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7/4/1776: "We hold these truths to be self-evident.."

What people hold truths to be self-evident, in our day and age? What's worth fighting for today? Who has a really good idea that's as good for everyone else as it is for themself? We've spent so much time fussing over Microsoft, if it were possible to work with others to get our independence from them, would you do it? Maybe this should be our new motto: What would you be willing to give up today?

Sometimes you don't know what people get and don't get. I always thought it was self-evident why the xmlStorageSystem spec was an open answer to Microsoft's HailStorm. Well, emailing with Sjoerd today, I found the missing bit of information that helps illuminate the idea. With two sentences from me to Sjoerd, who's a very smart man, he got what I was thinking. I'm going to write up the vision. It's time there was an alternative to the megalomania. This is as new and simple as XML-RPC was three years ago. It's worth making another investment in our freedom. That will be my contribution to your freedom. All I ask in return is that you consider supporting the proposal and when Microsoft asks you to store all your info in their cloud, remember that you could do it for yourself.

Eastside Journal: "The judges did not reverse Jackson's ruling. They vacated and remanded it back to the district court. That means, if the government and Microsoft don't settle the case as is widely expected, a new district court judge will have to start all over with the question of whether it was anticompetitive for Microsoft to build Internet Explorer into Windows."

Eric Raymond: "Congratulations. Your brain is now infected with the 'I have seen shared source' virus."

Wes Felter: "Stutz says the license is non-viral, but (not surprisingly) no one is giving MS the benefit of the doubt."

A new Bryan Bell theme for school teachers.

More on Scoble, as if I haven't already said enough. Yesterday there was a second eWeek article quoting him saying not-nice things about Microsoft, and then I could see it from his employer's point of view. Every company, large and small, wants to control the flow of news coming out of it. When a random non-executive all of a sudden starts speaking for the company (that's the company view) it turns things upside down. I remember the feeling, when Brent started his weblog, even though I had been encouraging him to do so, it freaked me out. I got over it, as I suspect many employers will learn to. How do you talk to an employee who also runs his own publication, esp if you're in the publishing business? Oy such problems! But I believe the benefit outweighs the cost, if the employee is trustworthy and intelligent and uses his or her weblog responsibly, as Brent is and does. So what's the benefit? There's a lot to explain there, but basically you have a more valuable person on your team. Weblogs aren't as they may appear, one-way things -- they're multi-way. A person who runs a good blog is not only a source of ideas, pov and information, they are also a receiver of all of that. Fawcette is blessed because they have a natural-born-blogger on their staff, one of the best I've ever seen. Can they find a way to turn that into an advantage for their conferences, magazines and websites?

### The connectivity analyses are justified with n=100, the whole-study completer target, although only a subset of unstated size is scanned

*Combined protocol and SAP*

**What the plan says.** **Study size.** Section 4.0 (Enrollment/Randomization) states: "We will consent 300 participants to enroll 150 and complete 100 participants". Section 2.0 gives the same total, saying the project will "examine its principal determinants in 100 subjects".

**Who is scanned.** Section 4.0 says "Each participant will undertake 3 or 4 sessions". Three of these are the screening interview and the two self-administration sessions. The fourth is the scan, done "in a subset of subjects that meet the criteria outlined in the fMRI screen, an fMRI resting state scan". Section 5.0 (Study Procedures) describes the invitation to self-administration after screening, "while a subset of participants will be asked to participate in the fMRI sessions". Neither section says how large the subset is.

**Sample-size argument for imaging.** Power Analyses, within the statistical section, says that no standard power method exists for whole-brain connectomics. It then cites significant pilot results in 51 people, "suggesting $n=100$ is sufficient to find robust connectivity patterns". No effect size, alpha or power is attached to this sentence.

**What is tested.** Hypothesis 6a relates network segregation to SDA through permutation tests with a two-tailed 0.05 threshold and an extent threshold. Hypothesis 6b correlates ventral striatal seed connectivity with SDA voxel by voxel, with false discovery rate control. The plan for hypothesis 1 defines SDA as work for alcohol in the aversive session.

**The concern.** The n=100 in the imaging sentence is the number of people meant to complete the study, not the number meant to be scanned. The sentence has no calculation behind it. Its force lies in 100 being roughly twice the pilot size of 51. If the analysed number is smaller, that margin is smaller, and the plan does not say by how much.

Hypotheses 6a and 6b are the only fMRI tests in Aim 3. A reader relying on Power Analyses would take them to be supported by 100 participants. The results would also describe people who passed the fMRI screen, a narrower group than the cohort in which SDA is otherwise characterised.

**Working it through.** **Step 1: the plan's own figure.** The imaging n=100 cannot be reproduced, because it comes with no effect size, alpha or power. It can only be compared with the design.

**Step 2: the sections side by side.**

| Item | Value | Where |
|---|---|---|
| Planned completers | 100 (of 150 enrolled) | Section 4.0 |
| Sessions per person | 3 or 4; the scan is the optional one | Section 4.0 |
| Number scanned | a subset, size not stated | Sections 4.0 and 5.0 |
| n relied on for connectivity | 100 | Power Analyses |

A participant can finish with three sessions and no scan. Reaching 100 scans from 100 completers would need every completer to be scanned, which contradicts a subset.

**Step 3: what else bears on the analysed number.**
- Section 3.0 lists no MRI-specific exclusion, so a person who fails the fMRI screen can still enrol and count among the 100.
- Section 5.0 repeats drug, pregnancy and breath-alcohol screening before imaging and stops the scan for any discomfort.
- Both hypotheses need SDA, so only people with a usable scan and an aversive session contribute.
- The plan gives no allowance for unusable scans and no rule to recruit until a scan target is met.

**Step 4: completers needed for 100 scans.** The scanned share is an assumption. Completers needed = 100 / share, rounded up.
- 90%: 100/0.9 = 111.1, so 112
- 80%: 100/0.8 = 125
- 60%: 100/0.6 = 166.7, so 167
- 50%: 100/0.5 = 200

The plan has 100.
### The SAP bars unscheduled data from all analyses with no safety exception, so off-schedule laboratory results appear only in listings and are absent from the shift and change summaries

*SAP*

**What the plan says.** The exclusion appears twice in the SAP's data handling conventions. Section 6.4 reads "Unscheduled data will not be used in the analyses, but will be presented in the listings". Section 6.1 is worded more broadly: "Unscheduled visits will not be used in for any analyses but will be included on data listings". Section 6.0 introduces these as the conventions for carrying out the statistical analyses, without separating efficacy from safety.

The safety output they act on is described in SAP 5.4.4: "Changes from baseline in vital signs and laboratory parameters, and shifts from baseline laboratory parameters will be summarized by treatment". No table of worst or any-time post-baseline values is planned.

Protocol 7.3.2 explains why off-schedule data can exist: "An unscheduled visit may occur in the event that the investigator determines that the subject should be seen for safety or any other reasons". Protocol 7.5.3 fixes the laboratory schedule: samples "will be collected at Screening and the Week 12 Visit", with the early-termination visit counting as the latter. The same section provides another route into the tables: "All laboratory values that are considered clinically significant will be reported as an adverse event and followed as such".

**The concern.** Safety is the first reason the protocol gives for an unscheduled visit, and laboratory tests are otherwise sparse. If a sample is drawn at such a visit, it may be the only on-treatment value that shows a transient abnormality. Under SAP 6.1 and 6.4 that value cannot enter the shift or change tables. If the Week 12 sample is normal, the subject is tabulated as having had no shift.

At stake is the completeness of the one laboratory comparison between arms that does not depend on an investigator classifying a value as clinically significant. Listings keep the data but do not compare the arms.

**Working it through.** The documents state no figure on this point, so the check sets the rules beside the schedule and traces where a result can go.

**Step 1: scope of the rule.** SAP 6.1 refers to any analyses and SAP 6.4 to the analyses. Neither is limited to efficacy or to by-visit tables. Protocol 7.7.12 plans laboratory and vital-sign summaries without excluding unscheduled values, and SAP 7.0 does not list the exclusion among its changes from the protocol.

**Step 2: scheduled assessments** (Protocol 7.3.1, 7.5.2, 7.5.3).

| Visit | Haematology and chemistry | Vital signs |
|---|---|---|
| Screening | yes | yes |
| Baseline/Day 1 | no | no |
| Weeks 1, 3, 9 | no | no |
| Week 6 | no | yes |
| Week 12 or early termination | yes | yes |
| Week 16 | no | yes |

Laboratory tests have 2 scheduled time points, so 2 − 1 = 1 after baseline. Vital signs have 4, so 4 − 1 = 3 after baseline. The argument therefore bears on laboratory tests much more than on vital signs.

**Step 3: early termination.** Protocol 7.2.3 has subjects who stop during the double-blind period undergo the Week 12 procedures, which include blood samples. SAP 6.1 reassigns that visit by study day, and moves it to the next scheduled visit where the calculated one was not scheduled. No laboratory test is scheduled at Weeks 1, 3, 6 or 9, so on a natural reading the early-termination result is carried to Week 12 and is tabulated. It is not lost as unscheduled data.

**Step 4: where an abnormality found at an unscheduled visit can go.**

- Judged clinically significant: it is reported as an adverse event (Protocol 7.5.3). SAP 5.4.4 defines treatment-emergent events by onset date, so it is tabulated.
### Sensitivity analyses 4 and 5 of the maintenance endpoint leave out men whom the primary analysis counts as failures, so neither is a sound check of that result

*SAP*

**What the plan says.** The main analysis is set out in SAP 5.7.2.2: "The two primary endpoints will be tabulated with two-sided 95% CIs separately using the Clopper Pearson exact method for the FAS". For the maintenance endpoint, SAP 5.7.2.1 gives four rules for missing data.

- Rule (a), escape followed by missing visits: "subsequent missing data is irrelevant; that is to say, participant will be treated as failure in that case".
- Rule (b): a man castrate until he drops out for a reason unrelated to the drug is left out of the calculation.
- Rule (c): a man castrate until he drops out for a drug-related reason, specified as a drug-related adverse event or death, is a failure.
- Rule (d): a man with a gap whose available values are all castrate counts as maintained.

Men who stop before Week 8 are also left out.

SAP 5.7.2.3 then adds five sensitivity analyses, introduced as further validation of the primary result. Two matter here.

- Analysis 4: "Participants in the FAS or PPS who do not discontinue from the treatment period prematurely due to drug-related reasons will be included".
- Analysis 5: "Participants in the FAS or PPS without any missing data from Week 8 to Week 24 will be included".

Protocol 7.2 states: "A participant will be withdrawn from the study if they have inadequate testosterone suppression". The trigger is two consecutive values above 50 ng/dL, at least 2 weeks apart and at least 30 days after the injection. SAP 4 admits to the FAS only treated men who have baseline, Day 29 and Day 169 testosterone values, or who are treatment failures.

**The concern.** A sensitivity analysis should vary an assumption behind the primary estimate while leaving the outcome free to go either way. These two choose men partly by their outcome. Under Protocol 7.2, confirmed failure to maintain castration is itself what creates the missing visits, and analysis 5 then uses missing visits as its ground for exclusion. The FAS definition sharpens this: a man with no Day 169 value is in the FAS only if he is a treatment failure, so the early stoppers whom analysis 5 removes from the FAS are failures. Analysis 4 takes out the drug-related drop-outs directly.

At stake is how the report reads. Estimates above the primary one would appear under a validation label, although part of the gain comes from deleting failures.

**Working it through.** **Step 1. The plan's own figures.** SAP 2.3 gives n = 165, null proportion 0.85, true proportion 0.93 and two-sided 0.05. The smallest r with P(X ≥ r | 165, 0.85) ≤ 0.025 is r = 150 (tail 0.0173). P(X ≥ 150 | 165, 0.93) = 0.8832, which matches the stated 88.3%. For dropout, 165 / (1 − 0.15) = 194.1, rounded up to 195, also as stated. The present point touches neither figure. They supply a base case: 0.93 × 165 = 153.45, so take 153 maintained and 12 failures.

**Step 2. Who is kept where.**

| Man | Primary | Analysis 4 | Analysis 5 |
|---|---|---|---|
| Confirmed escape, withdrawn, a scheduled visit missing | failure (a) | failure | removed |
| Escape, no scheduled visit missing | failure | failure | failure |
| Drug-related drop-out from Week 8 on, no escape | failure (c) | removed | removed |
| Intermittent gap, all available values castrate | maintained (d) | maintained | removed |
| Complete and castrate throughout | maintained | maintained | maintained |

Weblogs run by UserLand employees. Brent Simmons, Jake Savin, Lawrence Lee, John Robb, and of course yours truly.

Another company that has embraced weblogs is O'Reilly. Look down the left edge of this page for the growing list of O'Reilly people, each with their own publishing platform.

Then you cross another line, when the people in your company become the subject of articles in other publications. I frequently quote Brent, Jake and John in Scripting News. But then there was an article in Wired about Jake and his adventures with Google. Another time to gulp. And while John is an officer of the company, he says things that I may not want said. C'est la vie. Even in a small company we don't march like an army, and the randomness of everything can upset even the best-made plans. But the benefits outweigh the cost, imho.

You can now buy a PC that runs at 1.8 Ghz. Wow.

Asian Bastard: "I don't want some guy running up to me at the mall and slapping a Gap sticker on my back as I walk around."

Happy birthday to Marek! Speech speech!

If you're new to Scripting News then you possibly don't know about the "Take a Programmer to Lunch on Tuesday" tradition which came before Microsoft-Free-Fridays. All we ask is that once a week you take a programmer to lunch. There are many good reasons to do this. First and foremost it gets programmers fed and outdoors at least once a week. Now what's in it for you? Information!

You could ask your new friend the programmer to explain any number of confusing new technologies. Hey, but there aren't any! OK, so ask about confusing old technologies. How does a Web server really work? What's the difference between Perl and Python (that'll get them going for sure). Try this one out: Is Microsoft really an Open Source Company?

BTW, when I think of a prototype for a programmer, I think of Steve Zellers. Steve works at Apple, before that Sun, Berkeley Systems and (where I first met him) Symantec. He writes great code, always has great ideas, and he delivers. He might even be free for lunch today!


Last update: Tuesday, July 03, 2001 at 7:45 PM Eastern.

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